Thursday, January 9, 2014

Swamp to Sea - South Carolina

In a perfect world, I would be out on a new expedition every other week. The thrill of packing up everything you need and living out of a kayak for four days is as liberating and empowering as walking around the house you bought, naked. When I start brainstorming these trips, it's always fueled by some type of fanciful photo I want to make and then the rest of the trek becomes a blank canvas to be filled with adventure and discovery.

My friends Van Whitehead, the deputy director of Upstate Forever, Mark Musselman the property manager of Francis Beidler Forest, and Joe Guthrie from the Florida Wildlife Corridor Expedition all thought this was a pretty good idea after looking at maps back in May. A bold one, though, it looked doable—or at least worth a try. It would be a maze of braided cypress sloughs and lots of backwoods portages over fallen trees through Four Holes Swamp for roughly 80 miles until we reached the ocean at Edisto.

As with all adventures, nothing goes as planned, and that's alright with me. The purpose was to follow the blackwater through Four Holes Swamp, down the watershed and natural corridors to the Edisto River (the largest free-flowing blackwater river in the US), and out to the ocean. South Carolina's state director of Audubon, Norman Brunswig, along with many other organizations has been protecting properties along this watershed for over 40 years, including the largest stand of virgin cypress and tupelo swamp in the world. Navigating some of these areas on a four-day trek would hopefully lend better insight as to the great accomplishments that have been made and also what more can be done.

Joe Guthrie pauses for a breather while hauling his kayak and gear .75 miles to the put-in. Photo © Mac Stone
Van Whitehead hauls his canoe to the water through the dark of night at 11:00PM. Off to a great start. Photo © Mac Stone
Our first night in the swamp, Joe and I set up hammocks between tupelo trees. Unfortunately we didn't get to sleep until 5:00am, running on the adrenaline of the adventure to come and the photos being made. Photo © Mac Stone

The only good light we had all trip was the first morning, but it did not disappoint. The cypress trees and braided channels of Four Holes Swamp are without match. Photo © Mac Stone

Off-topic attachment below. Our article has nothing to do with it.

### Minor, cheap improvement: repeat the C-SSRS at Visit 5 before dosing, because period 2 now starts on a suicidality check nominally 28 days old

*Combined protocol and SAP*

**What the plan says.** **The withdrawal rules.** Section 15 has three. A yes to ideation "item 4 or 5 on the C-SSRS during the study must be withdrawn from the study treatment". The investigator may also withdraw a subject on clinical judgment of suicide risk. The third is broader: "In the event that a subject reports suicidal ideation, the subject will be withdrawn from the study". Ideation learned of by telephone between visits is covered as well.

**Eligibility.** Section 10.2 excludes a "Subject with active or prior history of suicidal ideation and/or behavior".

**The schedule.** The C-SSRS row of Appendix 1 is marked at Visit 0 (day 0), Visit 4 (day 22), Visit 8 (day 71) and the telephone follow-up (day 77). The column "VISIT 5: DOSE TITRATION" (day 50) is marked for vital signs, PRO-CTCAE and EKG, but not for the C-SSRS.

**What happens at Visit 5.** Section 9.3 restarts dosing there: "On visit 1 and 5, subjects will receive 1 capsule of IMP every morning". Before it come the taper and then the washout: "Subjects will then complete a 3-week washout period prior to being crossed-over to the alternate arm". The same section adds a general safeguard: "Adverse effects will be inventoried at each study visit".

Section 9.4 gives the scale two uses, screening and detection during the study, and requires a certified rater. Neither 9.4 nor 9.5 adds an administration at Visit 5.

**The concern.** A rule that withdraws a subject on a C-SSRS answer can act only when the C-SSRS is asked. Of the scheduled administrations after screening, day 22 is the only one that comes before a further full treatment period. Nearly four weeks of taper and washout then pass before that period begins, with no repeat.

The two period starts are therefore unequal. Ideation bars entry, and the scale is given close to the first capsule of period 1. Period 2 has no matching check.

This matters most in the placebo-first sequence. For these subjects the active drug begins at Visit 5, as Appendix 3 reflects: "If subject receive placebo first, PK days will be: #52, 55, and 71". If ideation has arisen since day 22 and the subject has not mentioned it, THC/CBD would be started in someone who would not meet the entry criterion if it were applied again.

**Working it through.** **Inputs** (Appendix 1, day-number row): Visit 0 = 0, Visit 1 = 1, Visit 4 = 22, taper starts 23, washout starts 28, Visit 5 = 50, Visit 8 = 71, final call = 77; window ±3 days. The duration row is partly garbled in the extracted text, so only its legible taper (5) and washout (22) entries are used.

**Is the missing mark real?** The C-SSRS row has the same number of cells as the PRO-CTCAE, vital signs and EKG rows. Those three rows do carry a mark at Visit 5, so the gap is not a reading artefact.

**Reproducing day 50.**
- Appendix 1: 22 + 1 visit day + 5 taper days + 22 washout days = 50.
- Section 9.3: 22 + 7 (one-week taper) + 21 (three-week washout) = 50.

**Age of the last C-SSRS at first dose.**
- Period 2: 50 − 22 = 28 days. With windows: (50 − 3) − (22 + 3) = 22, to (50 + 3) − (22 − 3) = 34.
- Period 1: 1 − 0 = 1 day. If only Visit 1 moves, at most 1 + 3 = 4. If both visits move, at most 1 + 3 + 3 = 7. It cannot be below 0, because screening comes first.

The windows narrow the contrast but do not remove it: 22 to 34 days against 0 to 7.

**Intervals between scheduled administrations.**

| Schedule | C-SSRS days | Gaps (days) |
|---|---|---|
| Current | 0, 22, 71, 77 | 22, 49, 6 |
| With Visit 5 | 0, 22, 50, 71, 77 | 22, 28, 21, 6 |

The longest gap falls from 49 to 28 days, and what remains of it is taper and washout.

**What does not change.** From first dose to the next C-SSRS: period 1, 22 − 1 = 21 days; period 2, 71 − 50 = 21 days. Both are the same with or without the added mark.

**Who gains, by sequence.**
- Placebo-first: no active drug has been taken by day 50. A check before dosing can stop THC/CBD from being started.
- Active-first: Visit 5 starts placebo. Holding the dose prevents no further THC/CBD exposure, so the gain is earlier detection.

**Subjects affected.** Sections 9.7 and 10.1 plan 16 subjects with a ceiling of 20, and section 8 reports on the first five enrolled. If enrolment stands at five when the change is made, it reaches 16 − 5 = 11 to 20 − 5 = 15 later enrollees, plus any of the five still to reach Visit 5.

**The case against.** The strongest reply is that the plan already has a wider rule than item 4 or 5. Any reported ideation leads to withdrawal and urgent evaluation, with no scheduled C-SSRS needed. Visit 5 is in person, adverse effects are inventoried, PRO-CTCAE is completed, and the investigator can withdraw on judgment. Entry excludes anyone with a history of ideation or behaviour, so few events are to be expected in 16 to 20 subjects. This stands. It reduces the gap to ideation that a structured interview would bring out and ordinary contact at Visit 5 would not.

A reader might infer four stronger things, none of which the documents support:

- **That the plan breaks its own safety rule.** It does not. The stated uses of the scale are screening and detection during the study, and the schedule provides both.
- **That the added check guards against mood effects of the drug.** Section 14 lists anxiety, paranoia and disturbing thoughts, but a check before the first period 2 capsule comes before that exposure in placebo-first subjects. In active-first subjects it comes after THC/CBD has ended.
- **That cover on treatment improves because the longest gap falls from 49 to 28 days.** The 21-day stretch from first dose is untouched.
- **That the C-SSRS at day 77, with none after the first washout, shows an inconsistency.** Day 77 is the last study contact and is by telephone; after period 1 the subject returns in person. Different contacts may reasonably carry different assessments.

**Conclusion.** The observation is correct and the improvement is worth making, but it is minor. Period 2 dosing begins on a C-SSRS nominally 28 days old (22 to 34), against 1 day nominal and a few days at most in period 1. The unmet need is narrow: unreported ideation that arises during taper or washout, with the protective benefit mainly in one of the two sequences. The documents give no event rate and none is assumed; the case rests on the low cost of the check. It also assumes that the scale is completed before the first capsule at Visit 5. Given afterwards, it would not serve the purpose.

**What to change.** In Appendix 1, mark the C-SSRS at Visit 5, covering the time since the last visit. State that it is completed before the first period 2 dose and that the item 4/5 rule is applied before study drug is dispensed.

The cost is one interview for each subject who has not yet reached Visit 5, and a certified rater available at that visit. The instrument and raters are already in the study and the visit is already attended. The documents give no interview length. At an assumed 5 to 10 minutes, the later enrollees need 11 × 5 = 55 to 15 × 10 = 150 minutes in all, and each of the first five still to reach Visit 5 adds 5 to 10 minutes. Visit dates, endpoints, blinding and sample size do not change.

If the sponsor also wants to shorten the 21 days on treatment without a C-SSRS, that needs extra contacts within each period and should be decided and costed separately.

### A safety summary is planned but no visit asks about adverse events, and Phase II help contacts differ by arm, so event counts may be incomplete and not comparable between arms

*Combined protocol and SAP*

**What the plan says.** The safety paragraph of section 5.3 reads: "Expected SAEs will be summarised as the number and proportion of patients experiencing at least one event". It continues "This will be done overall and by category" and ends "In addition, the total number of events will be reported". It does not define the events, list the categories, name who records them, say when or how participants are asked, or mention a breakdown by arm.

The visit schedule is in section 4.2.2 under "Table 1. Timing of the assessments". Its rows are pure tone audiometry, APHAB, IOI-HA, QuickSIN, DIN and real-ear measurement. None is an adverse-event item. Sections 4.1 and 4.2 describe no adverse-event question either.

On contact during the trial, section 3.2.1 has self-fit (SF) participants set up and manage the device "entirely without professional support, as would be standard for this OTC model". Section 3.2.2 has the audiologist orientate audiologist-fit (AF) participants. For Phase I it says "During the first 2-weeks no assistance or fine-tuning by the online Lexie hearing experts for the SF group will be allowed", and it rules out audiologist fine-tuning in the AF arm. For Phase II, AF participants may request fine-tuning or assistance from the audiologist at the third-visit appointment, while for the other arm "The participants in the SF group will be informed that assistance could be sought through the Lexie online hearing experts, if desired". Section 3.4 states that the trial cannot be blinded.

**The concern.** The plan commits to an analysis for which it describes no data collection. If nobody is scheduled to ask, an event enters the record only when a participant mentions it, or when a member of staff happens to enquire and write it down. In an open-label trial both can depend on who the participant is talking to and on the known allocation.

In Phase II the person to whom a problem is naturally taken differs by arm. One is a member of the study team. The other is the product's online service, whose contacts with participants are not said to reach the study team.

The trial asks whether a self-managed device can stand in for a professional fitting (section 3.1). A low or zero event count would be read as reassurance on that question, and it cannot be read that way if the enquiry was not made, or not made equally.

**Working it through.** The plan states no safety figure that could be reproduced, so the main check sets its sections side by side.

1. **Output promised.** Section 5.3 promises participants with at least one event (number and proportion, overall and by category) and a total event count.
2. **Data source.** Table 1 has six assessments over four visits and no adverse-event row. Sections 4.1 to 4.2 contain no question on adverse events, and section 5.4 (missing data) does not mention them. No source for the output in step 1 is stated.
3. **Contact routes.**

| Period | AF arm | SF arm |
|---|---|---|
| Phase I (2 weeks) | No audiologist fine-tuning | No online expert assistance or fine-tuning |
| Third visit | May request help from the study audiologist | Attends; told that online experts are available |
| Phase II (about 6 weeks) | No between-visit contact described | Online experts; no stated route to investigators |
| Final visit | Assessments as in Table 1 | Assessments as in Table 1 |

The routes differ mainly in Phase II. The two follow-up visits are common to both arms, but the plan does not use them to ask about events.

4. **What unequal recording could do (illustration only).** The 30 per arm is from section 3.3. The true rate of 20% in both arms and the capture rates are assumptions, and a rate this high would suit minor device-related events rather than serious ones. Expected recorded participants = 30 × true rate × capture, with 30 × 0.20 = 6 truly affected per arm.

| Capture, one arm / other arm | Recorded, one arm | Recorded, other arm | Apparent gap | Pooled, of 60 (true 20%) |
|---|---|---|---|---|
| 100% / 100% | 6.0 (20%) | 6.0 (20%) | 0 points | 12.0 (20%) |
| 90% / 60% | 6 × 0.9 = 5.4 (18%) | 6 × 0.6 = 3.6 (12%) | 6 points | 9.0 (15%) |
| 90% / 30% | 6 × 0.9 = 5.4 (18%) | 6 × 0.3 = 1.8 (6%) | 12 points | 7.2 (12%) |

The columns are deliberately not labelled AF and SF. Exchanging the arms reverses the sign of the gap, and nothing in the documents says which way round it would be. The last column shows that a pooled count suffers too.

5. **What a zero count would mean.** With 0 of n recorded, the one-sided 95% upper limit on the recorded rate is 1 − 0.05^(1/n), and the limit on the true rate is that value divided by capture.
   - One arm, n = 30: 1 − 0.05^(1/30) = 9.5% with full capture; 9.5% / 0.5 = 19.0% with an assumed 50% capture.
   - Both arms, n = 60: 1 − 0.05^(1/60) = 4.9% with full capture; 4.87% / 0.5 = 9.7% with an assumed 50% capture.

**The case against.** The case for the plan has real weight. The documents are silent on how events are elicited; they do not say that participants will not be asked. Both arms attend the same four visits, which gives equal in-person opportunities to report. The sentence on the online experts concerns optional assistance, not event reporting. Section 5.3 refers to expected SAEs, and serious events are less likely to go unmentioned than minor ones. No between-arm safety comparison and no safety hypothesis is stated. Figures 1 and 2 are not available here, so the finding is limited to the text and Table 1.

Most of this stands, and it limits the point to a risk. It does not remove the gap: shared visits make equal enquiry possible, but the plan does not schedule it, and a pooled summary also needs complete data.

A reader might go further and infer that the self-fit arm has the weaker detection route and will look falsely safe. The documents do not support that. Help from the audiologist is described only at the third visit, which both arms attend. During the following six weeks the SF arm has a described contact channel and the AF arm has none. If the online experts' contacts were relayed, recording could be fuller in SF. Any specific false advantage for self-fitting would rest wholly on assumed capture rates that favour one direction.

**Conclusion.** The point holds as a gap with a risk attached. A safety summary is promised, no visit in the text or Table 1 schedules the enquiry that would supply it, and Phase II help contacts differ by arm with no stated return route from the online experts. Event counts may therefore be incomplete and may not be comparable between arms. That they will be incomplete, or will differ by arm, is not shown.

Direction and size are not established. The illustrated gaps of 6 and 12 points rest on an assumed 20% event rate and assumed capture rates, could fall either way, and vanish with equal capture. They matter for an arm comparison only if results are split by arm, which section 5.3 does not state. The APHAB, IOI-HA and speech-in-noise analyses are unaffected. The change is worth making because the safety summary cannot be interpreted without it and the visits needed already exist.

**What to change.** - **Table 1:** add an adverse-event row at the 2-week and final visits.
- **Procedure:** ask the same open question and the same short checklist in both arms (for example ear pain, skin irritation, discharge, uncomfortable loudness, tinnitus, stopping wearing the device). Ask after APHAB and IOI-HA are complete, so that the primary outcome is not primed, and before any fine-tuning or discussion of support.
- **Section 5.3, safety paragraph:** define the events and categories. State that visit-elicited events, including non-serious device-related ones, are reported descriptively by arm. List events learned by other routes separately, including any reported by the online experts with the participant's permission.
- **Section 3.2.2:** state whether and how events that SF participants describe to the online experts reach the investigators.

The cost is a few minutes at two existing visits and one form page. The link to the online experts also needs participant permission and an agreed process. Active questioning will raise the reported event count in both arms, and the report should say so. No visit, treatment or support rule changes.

Of course we found many snakes, we lost count after 30. This water mocassin posed nicely for a few minutes. Photo © Mac Stone
Photo © Mac Stone
The first day was the hardest, with a long slog through the swamp, portaging our gear nearly a mile to avoid encroaching on private property. Photo © Mac Stone
Mark Musselman navigating skinny water in Four Holes Swamp. Photo © Mac Stone
In the remote sections of the swamp, we saw lots of wildlife. Photo © Mac Stone
Photo © Mac Stone
When we started approaching the Edisto River, we started to see clear signs of civilization and the difference between old growth swamp and timber lands. Photo © Mac Stone
Along the Edisto River the fall colors started to show on the high bluffs. Photo © Mac Stone
On the third night I was surprised when my hammock ripped open and birthed me out the bottom. Fortunately, I was over dry land this time: a very rare and fortunate thing. Photo by Joe Guthrie
Of course we couldn't resist the rope swings. Photo © Mac Stone
Photo © Mac Stone
Photo © Mac Stone
Our last night on the trip, we camped on a small dry spit of land and built a small fire. Drying clothes and making PB&Js, we were dreading the 6:00am departure to beat the tides. Photo © Mac Stone
Van checks his gear, readying for the arduous paddle to the coast. Photo © Mac Stone
Photo © Mac Stone
Beaten and battered, we finish strong and then have to find a way of cramming all of this gear and four people into my truck. From left: Mac Stone, Van Whitehead, Joe Guthrie, Mark Musselman. Photo © Mac Stone